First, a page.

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Business reacts to new anti-discrimination laws

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HC Online | 22 Nov 2012, 12:00 AM Agree 0
Following the Attorney General’s announcement that the burden of proof will be reversed in anti-discrimination legislation, business leaders have led a backlash.
  • Wayne Harbor | 23 Nov 2012, 11:44 AM Agree 0
    I too am concerned about this development. What safe guard will be place for vexatious claims? As the old saying goes: "throw enough mud and some will stick."

    This has similar ideology as adverse action under Fair Work Act.
  • Sebastian Harvey | 23 Nov 2012, 01:09 PM Agree 0
    Reverse burden of proof is certainly problematic where the burden of proof is 'beyond reasonable doubt' (as for criminal law). However, the burden of proof for discrimination law is 'balance of probabilities'. In cases of discrimination a court has to establish 'is it more likely than not that discrimination has occurred'. In this context, reverse burden of proof is quite appropriate, especially when the prosecution has already had to estalish their bona fides in order to get it to court in the first place. In practical terms it should not change, in any significant way, the defence that an employer would have to mount against a complaint of discrimination under the current process. Also, given the complainant has to establish a prima facie case before it goes to court, the chances of vexatious complaints is actually reduced.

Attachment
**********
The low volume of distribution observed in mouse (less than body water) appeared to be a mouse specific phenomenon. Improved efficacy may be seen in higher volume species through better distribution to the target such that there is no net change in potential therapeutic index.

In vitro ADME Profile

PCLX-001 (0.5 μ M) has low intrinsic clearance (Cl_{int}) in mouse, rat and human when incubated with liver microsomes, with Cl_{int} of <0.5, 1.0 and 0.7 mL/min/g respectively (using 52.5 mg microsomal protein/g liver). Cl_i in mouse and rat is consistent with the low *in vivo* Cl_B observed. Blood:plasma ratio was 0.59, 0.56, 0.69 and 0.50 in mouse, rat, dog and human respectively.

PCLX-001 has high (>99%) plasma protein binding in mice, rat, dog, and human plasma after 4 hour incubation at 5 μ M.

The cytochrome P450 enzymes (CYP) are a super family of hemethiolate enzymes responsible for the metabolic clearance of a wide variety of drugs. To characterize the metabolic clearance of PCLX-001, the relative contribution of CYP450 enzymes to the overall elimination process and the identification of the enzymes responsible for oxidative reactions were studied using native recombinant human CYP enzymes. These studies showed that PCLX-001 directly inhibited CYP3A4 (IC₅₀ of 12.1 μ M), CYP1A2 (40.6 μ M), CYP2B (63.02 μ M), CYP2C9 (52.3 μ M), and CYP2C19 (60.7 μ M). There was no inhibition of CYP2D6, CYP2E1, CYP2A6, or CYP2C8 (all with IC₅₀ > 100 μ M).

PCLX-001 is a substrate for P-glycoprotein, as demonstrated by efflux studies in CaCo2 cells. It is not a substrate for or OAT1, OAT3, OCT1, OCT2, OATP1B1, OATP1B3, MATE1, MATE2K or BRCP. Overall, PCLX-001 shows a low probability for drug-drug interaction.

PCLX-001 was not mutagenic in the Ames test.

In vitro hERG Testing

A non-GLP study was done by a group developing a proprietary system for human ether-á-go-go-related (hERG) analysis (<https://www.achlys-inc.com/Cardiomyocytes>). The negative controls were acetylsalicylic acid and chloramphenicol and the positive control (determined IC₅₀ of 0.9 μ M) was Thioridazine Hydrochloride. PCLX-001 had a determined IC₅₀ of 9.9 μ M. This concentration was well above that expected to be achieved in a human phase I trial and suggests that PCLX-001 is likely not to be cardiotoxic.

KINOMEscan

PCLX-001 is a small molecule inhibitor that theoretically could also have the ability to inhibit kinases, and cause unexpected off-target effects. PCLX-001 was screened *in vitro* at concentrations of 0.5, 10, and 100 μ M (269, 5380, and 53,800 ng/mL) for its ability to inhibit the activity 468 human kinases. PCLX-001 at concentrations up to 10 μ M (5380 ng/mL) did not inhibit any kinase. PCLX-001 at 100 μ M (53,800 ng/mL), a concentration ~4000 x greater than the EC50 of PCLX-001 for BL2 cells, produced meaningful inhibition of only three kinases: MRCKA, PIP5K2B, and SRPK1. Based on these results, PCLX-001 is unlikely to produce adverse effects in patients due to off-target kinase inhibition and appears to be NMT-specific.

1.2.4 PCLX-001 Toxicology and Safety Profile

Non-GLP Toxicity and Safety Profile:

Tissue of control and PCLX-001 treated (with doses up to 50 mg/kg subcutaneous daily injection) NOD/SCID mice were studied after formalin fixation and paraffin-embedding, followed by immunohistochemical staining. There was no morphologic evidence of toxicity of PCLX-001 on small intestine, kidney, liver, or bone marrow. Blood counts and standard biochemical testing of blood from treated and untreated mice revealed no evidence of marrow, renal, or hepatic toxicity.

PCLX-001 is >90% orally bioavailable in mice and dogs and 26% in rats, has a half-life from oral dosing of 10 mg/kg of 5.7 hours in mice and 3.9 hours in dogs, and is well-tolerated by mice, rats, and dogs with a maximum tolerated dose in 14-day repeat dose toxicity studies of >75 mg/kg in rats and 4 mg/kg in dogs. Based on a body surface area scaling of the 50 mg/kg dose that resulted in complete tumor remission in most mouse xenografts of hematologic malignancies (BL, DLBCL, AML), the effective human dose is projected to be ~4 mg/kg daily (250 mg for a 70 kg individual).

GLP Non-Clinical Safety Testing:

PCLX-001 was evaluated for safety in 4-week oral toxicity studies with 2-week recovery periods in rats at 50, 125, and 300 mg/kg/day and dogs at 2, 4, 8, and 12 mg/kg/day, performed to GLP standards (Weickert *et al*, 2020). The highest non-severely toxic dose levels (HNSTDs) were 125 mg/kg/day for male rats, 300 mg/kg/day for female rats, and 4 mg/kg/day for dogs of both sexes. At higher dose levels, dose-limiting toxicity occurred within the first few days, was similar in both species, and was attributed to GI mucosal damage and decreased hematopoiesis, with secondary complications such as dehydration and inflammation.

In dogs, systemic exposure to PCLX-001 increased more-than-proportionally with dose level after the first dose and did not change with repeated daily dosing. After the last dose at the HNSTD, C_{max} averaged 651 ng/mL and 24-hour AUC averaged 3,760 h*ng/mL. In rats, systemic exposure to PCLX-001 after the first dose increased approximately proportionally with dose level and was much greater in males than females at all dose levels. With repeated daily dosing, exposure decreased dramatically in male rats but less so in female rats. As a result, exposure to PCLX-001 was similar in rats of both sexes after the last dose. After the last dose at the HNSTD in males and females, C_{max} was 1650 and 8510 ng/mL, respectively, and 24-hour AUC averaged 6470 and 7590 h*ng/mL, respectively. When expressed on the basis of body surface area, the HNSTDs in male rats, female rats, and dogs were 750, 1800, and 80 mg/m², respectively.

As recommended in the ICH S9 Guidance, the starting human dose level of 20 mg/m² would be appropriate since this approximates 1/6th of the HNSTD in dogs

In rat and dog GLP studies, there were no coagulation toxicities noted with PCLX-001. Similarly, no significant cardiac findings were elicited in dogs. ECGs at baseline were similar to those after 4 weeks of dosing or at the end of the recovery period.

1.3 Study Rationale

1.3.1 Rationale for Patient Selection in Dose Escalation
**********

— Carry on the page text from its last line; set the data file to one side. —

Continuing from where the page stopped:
We hope that people like George Brandis would understand these matters. If so, he is playing on the ignorance of the majority to gain political points. I would hope discrimination issues warrant a bipartisan approach.
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